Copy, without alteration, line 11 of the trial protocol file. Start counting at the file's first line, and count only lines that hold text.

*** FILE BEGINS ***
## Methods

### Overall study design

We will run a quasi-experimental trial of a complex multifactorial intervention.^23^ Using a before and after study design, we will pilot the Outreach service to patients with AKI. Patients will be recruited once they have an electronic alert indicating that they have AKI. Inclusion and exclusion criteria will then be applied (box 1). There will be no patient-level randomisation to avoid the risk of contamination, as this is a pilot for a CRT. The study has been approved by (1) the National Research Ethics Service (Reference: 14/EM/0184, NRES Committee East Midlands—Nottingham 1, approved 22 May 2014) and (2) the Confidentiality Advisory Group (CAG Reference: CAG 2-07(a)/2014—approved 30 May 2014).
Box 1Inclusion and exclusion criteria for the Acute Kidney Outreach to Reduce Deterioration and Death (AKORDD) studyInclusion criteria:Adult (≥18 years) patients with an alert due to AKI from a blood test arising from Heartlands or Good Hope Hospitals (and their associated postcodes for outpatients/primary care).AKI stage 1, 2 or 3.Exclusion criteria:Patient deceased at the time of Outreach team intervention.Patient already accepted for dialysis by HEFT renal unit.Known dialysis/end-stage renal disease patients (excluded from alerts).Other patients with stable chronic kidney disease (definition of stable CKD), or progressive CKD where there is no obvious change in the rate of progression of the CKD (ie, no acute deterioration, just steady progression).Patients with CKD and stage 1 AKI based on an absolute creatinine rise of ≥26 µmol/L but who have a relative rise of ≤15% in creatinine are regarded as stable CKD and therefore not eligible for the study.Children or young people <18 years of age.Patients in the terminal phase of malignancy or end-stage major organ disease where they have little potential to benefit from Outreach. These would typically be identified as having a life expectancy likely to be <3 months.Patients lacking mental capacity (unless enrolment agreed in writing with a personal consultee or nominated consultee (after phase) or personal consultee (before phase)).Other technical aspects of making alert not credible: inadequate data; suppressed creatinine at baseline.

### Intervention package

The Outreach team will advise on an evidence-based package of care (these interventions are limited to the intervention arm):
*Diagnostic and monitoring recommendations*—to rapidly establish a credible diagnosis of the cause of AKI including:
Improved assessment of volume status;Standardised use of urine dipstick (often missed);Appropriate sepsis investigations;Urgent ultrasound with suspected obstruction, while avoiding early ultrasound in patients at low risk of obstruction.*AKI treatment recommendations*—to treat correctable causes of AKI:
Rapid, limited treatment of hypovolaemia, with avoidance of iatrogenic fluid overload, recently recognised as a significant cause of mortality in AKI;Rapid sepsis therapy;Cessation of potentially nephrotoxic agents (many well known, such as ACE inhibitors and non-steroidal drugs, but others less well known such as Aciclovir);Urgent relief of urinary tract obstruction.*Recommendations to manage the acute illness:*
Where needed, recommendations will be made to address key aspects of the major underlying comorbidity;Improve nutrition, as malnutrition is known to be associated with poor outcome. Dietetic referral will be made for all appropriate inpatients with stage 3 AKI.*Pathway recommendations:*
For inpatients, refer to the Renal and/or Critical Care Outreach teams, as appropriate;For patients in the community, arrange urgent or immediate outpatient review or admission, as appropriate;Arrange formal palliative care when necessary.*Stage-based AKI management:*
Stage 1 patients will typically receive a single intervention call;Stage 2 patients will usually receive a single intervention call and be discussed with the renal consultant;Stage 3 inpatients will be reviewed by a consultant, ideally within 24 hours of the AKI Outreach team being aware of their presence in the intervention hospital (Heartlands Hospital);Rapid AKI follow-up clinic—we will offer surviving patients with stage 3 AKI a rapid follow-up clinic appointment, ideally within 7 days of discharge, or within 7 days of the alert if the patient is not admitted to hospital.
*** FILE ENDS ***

For inpatients, refer to the Renal and/or Critical Care Outreach teams, as appropriate;For patients in the community, arrange urgent or immediate outpatient review or admission, as appropriate;Arrange formal palliative care when necessary.*Stage-based AKI management:*